Austin's Blog


Personalising a Funeral

April 9th, 2017    Author:

Over the years, funeral services have begun to change and personalisation has become increasingly popular. These days when you attend a funeral you may see a display of personal items or mementos that were connected to the deceased or perhaps a collage of photographs.

Many people choose to include personal touches like this in the funeral service to help celebrate their loved one’s life instead of focusing on mourning their passing. By reflecting the deceased’s personality, hobbies, interests or passions, it illustrates how unique and special that person was. And it offers a strong emotional connection for those who have come to pay their respects, helping them to remember the deceased as they say goodbye.

One wonderful example of personalisation was at the comedian Ronnie Corbett’s funeral when four candles were lit in homage to one of the Two Ronnie’s most famous sketches. In the sketch, Corbett played a hardware shopkeeper who misunderstands when a customer, played by Ronnie Barker, asks for ‘fork handles’. The comedian’s iconic glasses were also placed on the coffin.

If you’re planning a funeral and would like a personalised tribute think about how your loved one could be remembered. What was their passion or hobby? Did they have a special nickname, a favourite joke, a place they regularly visited? What did they do that made you laugh?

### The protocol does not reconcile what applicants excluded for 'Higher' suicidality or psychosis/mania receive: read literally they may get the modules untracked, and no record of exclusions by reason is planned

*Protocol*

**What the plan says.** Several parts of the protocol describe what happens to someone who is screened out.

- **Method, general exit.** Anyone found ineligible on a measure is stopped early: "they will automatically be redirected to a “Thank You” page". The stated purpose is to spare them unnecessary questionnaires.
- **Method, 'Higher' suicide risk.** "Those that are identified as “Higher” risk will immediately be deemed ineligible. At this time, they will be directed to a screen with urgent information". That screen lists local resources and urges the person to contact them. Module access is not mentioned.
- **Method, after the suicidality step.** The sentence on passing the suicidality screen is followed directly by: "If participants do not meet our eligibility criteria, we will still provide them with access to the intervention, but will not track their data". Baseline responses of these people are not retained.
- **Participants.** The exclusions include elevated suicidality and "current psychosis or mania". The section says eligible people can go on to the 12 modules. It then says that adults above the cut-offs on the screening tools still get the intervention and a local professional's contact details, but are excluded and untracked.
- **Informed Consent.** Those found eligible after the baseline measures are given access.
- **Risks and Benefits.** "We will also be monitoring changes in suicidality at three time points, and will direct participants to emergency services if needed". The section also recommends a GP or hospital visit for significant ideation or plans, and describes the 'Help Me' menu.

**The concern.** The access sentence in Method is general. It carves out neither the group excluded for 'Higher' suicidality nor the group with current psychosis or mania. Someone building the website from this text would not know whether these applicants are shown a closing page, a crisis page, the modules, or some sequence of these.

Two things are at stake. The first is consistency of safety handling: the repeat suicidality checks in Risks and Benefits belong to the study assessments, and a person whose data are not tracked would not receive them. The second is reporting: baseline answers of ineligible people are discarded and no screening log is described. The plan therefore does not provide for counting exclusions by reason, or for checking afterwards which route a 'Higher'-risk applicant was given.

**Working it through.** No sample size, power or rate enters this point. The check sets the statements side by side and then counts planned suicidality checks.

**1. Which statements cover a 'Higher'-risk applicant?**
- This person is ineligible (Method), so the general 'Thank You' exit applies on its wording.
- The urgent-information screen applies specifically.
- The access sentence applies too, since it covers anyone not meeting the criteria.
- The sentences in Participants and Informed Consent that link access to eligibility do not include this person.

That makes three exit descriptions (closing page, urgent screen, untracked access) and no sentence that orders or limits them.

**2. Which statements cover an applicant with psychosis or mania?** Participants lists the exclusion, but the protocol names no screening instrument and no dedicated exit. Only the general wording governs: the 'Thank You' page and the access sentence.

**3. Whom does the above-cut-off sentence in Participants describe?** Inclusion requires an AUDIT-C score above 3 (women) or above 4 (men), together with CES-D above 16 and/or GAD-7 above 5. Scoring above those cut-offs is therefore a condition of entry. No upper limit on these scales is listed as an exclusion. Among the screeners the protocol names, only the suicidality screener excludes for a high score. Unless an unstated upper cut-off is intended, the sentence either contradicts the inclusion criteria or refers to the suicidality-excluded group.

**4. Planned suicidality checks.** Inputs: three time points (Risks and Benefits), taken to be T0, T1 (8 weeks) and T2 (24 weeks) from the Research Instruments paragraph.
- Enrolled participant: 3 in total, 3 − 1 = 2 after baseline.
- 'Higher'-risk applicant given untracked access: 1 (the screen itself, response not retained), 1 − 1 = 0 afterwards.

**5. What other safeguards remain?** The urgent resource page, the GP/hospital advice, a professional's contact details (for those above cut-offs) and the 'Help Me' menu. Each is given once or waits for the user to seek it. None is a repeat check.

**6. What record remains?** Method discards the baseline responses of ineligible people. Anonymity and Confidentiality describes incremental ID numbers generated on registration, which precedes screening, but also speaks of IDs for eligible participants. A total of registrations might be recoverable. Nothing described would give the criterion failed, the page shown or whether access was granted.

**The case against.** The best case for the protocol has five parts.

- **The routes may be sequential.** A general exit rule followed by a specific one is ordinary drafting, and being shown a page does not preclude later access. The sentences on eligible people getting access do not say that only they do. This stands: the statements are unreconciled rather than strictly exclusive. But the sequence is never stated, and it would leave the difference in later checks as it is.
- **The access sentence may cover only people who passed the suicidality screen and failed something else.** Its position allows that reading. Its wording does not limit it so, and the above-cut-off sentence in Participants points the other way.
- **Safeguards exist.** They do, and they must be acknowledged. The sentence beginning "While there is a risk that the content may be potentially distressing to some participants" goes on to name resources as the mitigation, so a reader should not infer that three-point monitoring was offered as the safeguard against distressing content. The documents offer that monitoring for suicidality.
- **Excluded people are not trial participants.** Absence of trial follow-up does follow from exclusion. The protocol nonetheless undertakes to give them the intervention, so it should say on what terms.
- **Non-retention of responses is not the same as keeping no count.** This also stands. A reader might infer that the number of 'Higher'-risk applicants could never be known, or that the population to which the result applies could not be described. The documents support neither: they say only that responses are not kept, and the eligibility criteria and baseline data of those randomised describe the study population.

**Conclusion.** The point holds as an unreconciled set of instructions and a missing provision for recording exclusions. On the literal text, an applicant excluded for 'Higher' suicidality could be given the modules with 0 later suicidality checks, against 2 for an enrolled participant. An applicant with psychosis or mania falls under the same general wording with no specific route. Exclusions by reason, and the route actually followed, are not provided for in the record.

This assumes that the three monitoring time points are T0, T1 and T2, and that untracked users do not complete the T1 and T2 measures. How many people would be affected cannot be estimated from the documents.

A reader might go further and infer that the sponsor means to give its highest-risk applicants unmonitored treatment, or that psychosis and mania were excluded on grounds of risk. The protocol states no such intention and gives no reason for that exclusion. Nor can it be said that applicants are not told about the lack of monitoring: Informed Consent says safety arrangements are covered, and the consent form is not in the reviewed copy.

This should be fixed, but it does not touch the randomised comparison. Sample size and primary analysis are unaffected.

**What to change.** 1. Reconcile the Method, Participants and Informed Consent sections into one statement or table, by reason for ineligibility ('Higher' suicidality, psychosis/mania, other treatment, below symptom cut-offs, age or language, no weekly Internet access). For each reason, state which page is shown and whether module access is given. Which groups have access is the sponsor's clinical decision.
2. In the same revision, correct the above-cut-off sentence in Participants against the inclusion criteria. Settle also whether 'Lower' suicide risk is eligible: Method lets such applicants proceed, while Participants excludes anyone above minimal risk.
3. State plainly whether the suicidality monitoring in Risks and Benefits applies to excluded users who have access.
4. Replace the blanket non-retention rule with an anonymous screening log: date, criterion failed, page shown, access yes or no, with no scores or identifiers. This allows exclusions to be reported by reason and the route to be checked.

You might want to sit down with family members or friends to recall your fondest memories of the deceased and discuss how you can incorporate them into the funeral service. Joining together to reminisce can also be a useful way to begin the healing process.

* We are here to help with every aspect of funeral planning. Just call us on 01438 316623.

The fashion for Victorian mourning

February 14th, 2017    Author:

After her beloved Albert died in 1861, Queen Victoria dressed in black for the rest of her 40-year reign. It sparked a mourning fashion for women, many of whom would refer to journals or household manuals such as The Queen and Cassell’s for advice on what to wear.

The dress code was dictated by different mourning stages, which for a widow would last at least two years. In the first stage – full mourning – a widow would wear head-to-toe black, including a scratchy crape veil. Depending on the household income, her dress might be made of paramatta silk, cashmere or a cheaper fabric like bombazine.

After a year and one day, the widow moved into ‘second mourning’. At this stage – which lasted nine months – she could wear her veil lifted back over her head and also allow herself a little ornamentation, perhaps some fabric trim added to her dress or a piece of mourning jewellery.

The last stage was three to six months of ‘half mourning’ during which time widows could gradually move to a less sombre way of dressing. They could dispense with their black mourning dresses – known as ‘widow’s weeds’ – and wear their normal clothes, albeit in respectful colours such as grey, purple, violet and mauve. For this final mourning stage, the fashion became less formal and stiff, with the introduction of fabrics like velvet and silk along with lace, fringe and ribbons.

In the Victorian era, men didn’t apply such a strict fashion code. While a widower would mourn for two years, he’d simply wear his usual dark suit with black gloves, a cravat and hatband.

Wearing mourning clothes became less fashionable in the Edwardian era and its popularity dwindled further after the first and second wars. Today, many people reserve dressing in black just for the deceased’s funeral, though there’s no formal dress code for wearing black or a dark colour to a service. In fact, any colour goes so long as it’s in keeping with the wishes of the deceased or their family.